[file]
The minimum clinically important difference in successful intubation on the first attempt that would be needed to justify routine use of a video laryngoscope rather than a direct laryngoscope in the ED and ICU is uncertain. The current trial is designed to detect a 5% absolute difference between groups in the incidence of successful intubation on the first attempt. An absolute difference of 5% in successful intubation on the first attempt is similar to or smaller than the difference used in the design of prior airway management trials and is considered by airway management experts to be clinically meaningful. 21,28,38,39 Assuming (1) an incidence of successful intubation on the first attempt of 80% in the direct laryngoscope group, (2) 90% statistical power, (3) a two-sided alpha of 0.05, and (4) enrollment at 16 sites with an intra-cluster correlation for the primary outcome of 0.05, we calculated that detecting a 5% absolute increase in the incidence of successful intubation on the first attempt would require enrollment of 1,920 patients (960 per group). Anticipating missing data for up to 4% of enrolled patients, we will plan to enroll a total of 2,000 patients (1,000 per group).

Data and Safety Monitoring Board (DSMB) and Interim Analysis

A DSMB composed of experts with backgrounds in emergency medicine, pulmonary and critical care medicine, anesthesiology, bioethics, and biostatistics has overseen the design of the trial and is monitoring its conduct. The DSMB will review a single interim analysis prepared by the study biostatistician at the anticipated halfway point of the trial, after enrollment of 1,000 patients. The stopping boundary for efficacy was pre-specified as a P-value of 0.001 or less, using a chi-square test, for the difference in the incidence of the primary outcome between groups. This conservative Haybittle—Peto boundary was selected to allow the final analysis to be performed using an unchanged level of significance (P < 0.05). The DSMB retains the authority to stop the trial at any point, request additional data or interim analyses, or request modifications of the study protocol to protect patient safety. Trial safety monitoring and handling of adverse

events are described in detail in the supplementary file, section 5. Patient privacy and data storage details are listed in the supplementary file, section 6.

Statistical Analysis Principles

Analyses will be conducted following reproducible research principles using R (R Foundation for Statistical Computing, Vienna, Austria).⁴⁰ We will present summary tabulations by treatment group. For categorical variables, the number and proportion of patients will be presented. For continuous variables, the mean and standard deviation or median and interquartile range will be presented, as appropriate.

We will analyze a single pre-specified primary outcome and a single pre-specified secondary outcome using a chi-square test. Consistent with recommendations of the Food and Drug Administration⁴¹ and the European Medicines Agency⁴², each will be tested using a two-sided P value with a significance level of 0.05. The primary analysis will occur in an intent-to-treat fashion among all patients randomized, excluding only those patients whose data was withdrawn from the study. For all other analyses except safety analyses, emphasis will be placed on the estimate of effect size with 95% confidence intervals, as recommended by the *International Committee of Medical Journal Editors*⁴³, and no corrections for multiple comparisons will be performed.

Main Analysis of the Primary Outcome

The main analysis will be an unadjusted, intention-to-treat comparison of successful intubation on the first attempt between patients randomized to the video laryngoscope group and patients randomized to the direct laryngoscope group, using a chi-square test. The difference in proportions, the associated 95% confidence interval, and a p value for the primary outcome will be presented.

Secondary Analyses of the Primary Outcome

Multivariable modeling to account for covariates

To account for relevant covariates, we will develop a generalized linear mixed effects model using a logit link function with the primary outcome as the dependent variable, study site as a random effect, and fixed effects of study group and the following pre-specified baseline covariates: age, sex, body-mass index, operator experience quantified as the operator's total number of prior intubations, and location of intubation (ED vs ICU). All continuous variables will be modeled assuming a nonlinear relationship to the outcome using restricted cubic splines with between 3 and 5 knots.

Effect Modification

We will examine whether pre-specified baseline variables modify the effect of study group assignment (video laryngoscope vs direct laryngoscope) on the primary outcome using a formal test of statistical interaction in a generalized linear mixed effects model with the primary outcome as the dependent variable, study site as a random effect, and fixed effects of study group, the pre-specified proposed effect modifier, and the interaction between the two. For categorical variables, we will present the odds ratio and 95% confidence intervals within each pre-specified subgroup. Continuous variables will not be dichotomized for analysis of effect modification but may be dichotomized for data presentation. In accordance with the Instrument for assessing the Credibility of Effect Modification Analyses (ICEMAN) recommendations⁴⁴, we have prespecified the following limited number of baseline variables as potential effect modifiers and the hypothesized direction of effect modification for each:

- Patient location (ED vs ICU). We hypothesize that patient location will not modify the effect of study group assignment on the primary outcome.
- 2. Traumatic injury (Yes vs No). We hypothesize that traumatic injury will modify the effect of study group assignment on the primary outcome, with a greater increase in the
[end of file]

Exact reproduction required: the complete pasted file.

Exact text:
The minimum clinically important difference in successful intubation on the first attempt that would be needed to justify routine use of a video laryngoscope rather than a direct laryngoscope in the ED and ICU is uncertain. The current trial is designed to detect a 5% absolute difference between groups in the incidence of successful intubation on the first attempt. An absolute difference of 5% in successful intubation on the first attempt is similar to or smaller than the difference used in the design of prior airway management trials and is considered by airway management experts to be clinically meaningful. 21,28,38,39 Assuming (1) an incidence of successful intubation on the first attempt of 80% in the direct laryngoscope group, (2) 90% statistical power, (3) a two-sided alpha of 0.05, and (4) enrollment at 16 sites with an intra-cluster correlation for the primary outcome of 0.05, we calculated that detecting a 5% absolute increase in the incidence of successful intubation on the first attempt would require enrollment of 1,920 patients (960 per group). Anticipating missing data for up to 4% of enrolled patients, we will plan to enroll a total of 2,000 patients (1,000 per group).

Data and Safety Monitoring Board (DSMB) and Interim Analysis

A DSMB composed of experts with backgrounds in emergency medicine, pulmonary and critical care medicine, anesthesiology, bioethics, and biostatistics has overseen the design of the trial and is monitoring its conduct. The DSMB will review a single interim analysis prepared by the study biostatistician at the anticipated halfway point of the trial, after enrollment of 1,000 patients. The stopping boundary for efficacy was pre-specified as a P-value of 0.001 or less, using a chi-square test, for the difference in the incidence of the primary outcome between groups. This conservative Haybittle—Peto boundary was selected to allow the final analysis to be performed using an unchanged level of significance (P < 0.05). The DSMB retains the authority to stop the trial at any point, request additional data or interim analyses, or request modifications of the study protocol to protect patient safety. Trial safety monitoring and handling of adverse

events are described in detail in the supplementary file, section 5. Patient privacy and data storage details are listed in the supplementary file, section 6.

Statistical Analysis Principles

Analyses will be conducted following reproducible research principles using R (R Foundation for Statistical Computing, Vienna, Austria).⁴⁰ We will present summary tabulations by treatment group. For categorical variables, the number and proportion of patients will be presented. For continuous variables, the mean and standard deviation or median and interquartile range will be presented, as appropriate.

We will analyze a single pre-specified primary outcome and a single pre-specified secondary outcome using a chi-square test. Consistent with recommendations of the Food and Drug Administration⁴¹ and the European Medicines Agency⁴², each will be tested using a two-sided P value with a significance level of 0.05. The primary analysis will occur in an intent-to-treat fashion among all patients randomized, excluding only those patients whose data was withdrawn from the study. For all other analyses except safety analyses, emphasis will be placed on the estimate of effect size with 95% confidence intervals, as recommended by the *International Committee of Medical Journal Editors*⁴³, and no corrections for multiple comparisons will be performed.

Main Analysis of the Primary Outcome

The main analysis will be an unadjusted, intention-to-treat comparison of successful intubation on the first attempt between patients randomized to the video laryngoscope group and patients randomized to the direct laryngoscope group, using a chi-square test. The difference in proportions, the associated 95% confidence interval, and a p value for the primary outcome will be presented.

Secondary Analyses of the Primary Outcome

Multivariable modeling to account for covariates

To account for relevant covariates, we will develop a generalized linear mixed effects model using a logit link function with the primary outcome as the dependent variable, study site as a random effect, and fixed effects of study group and the following pre-specified baseline covariates: age, sex, body-mass index, operator experience quantified as the operator's total number of prior intubations, and location of intubation (ED vs ICU). All continuous variables will be modeled assuming a nonlinear relationship to the outcome using restricted cubic splines with between 3 and 5 knots.

Effect Modification

We will examine whether pre-specified baseline variables modify the effect of study group assignment (video laryngoscope vs direct laryngoscope) on the primary outcome using a formal test of statistical interaction in a generalized linear mixed effects model with the primary outcome as the dependent variable, study site as a random effect, and fixed effects of study group, the pre-specified proposed effect modifier, and the interaction between the two. For categorical variables, we will present the odds ratio and 95% confidence intervals within each pre-specified subgroup. Continuous variables will not be dichotomized for analysis of effect modification but may be dichotomized for data presentation. In accordance with the Instrument for assessing the Credibility of Effect Modification Analyses (ICEMAN) recommendations⁴⁴, we have prespecified the following limited number of baseline variables as potential effect modifiers and the hypothesized direction of effect modification for each:

- Patient location (ED vs ICU). We hypothesize that patient location will not modify the effect of study group assignment on the primary outcome.
- 2. Traumatic injury (Yes vs No). We hypothesize that traumatic injury will modify the effect of study group assignment on the primary outcome, with a greater increase in the